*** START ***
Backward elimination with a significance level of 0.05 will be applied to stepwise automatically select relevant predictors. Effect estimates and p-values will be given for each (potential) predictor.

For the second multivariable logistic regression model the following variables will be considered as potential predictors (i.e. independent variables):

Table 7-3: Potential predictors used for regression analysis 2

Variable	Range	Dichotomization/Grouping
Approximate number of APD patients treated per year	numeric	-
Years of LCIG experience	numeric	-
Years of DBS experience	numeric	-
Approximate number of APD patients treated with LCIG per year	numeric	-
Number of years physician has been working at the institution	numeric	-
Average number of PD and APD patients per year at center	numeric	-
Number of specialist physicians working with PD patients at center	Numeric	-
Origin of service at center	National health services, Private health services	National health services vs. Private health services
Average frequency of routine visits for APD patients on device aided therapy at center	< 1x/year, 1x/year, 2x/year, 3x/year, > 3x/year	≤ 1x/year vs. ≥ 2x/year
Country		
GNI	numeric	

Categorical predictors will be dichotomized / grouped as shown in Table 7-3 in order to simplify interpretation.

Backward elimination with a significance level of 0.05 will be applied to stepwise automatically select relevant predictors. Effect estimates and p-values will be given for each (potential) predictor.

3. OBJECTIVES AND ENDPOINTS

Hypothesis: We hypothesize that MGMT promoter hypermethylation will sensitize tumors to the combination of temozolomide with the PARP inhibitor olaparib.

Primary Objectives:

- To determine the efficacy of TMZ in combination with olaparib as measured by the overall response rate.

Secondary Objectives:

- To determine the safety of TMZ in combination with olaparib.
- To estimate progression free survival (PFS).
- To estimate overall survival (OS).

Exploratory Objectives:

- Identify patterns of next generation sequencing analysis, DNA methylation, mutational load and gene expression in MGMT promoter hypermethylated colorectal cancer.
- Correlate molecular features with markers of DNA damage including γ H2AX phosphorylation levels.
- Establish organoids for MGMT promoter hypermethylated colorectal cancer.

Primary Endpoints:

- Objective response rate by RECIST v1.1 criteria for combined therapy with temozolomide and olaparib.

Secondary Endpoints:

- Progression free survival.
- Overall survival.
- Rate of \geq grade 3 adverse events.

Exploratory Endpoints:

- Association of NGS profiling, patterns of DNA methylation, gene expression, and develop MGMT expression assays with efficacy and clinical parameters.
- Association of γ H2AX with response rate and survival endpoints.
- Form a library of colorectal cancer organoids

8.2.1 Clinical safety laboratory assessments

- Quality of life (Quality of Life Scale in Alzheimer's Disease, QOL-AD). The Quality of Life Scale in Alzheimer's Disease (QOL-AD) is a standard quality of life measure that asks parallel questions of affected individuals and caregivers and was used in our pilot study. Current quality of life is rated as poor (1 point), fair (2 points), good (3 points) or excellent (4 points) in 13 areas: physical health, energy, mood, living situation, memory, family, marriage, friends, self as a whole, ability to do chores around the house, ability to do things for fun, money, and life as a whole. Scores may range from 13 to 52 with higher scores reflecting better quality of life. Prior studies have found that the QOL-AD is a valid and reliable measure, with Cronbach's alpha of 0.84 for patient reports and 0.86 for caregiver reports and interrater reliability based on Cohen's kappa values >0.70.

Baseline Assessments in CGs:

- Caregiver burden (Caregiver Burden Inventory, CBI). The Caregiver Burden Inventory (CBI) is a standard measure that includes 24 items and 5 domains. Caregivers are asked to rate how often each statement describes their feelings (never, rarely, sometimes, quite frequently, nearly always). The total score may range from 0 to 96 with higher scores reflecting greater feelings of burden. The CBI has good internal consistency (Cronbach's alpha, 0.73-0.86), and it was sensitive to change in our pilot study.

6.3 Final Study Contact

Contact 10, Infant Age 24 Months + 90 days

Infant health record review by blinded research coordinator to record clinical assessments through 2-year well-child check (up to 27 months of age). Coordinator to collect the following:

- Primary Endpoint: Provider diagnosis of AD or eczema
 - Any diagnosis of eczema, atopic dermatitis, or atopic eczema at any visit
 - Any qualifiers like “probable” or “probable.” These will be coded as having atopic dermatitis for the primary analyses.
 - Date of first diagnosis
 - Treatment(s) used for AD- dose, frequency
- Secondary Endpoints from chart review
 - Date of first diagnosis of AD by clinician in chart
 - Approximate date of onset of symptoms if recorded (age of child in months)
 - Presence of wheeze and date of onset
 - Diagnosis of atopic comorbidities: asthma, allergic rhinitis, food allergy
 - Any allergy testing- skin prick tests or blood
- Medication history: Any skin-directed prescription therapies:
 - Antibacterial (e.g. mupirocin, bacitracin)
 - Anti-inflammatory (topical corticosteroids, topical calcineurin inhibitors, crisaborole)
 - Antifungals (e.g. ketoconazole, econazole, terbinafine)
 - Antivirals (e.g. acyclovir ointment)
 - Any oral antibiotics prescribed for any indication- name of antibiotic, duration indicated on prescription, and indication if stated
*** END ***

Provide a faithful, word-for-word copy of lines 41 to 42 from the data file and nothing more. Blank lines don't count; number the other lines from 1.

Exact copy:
- Quality of life (Quality of Life Scale in Alzheimer's Disease, QOL-AD). The Quality of Life Scale in Alzheimer's Disease (QOL-AD) is a standard quality of life measure that asks parallel questions of affected individuals and caregivers and was used in our pilot study. Current quality of life is rated as poor (1 point), fair (2 points), good (3 points) or excellent (4 points) in 13 areas: physical health, energy, mood, living situation, memory, family, marriage, friends, self as a whole, ability to do chores around the house, ability to do things for fun, money, and life as a whole. Scores may range from 13 to 52 with higher scores reflecting better quality of life. Prior studies have found that the QOL-AD is a valid and reliable measure, with Cronbach's alpha of 0.84 for patient reports and 0.86 for caregiver reports and interrater reliability based on Cohen's kappa values >0.70.

Baseline Assessments in CGs: